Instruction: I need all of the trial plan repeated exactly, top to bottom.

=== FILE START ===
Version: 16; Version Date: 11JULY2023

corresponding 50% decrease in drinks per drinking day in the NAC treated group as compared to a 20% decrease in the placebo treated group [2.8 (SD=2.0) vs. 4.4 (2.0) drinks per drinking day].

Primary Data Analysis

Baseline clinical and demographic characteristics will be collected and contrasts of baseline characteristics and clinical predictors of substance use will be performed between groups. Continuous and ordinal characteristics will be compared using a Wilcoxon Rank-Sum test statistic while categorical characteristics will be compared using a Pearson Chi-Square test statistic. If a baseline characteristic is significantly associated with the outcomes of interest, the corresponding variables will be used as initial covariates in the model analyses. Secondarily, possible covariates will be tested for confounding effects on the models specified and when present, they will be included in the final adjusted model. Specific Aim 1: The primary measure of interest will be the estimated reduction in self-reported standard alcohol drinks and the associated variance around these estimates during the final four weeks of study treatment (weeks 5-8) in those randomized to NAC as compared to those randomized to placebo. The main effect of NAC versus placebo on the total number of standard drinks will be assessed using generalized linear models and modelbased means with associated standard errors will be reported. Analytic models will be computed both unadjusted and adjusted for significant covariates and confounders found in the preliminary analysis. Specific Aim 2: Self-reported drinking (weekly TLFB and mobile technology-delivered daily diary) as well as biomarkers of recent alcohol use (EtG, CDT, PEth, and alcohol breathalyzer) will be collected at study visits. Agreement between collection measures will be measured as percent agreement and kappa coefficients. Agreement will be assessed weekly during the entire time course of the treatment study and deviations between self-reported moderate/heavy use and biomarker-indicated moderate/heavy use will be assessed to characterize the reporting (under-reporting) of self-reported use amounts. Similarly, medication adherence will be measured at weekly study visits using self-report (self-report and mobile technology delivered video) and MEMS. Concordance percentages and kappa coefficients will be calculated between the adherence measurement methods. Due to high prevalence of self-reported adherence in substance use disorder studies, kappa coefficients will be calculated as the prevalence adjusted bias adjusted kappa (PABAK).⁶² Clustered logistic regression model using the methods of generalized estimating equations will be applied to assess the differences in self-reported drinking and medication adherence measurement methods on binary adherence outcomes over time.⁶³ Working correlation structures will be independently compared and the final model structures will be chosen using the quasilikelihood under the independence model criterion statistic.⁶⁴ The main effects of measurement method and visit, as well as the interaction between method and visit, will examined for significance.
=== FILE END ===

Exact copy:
Version: 16; Version Date: 11JULY2023

corresponding 50% decrease in drinks per drinking day in the NAC treated group as compared to a 20% decrease in the placebo treated group [2.8 (SD=2.0) vs. 4.4 (2.0) drinks per drinking day].

Primary Data Analysis

Baseline clinical and demographic characteristics will be collected and contrasts of baseline characteristics and clinical predictors of substance use will be performed between groups. Continuous and ordinal characteristics will be compared using a Wilcoxon Rank-Sum test statistic while categorical characteristics will be compared using a Pearson Chi-Square test statistic. If a baseline characteristic is significantly associated with the outcomes of interest, the corresponding variables will be used as initial covariates in the model analyses. Secondarily, possible covariates will be tested for confounding effects on the models specified and when present, they will be included in the final adjusted model. Specific Aim 1: The primary measure of interest will be the estimated reduction in self-reported standard alcohol drinks and the associated variance around these estimates during the final four weeks of study treatment (weeks 5-8) in those randomized to NAC as compared to those randomized to placebo. The main effect of NAC versus placebo on the total number of standard drinks will be assessed using generalized linear models and modelbased means with associated standard errors will be reported. Analytic models will be computed both unadjusted and adjusted for significant covariates and confounders found in the preliminary analysis. Specific Aim 2: Self-reported drinking (weekly TLFB and mobile technology-delivered daily diary) as well as biomarkers of recent alcohol use (EtG, CDT, PEth, and alcohol breathalyzer) will be collected at study visits. Agreement between collection measures will be measured as percent agreement and kappa coefficients. Agreement will be assessed weekly during the entire time course of the treatment study and deviations between self-reported moderate/heavy use and biomarker-indicated moderate/heavy use will be assessed to characterize the reporting (under-reporting) of self-reported use amounts. Similarly, medication adherence will be measured at weekly study visits using self-report (self-report and mobile technology delivered video) and MEMS. Concordance percentages and kappa coefficients will be calculated between the adherence measurement methods. Due to high prevalence of self-reported adherence in substance use disorder studies, kappa coefficients will be calculated as the prevalence adjusted bias adjusted kappa (PABAK).⁶² Clustered logistic regression model using the methods of generalized estimating equations will be applied to assess the differences in self-reported drinking and medication adherence measurement methods on binary adherence outcomes over time.⁶³ Working correlation structures will be independently compared and the final model structures will be chosen using the quasilikelihood under the independence model criterion statistic.⁶⁴ The main effects of measurement method and visit, as well as the interaction between method and visit, will examined for significance.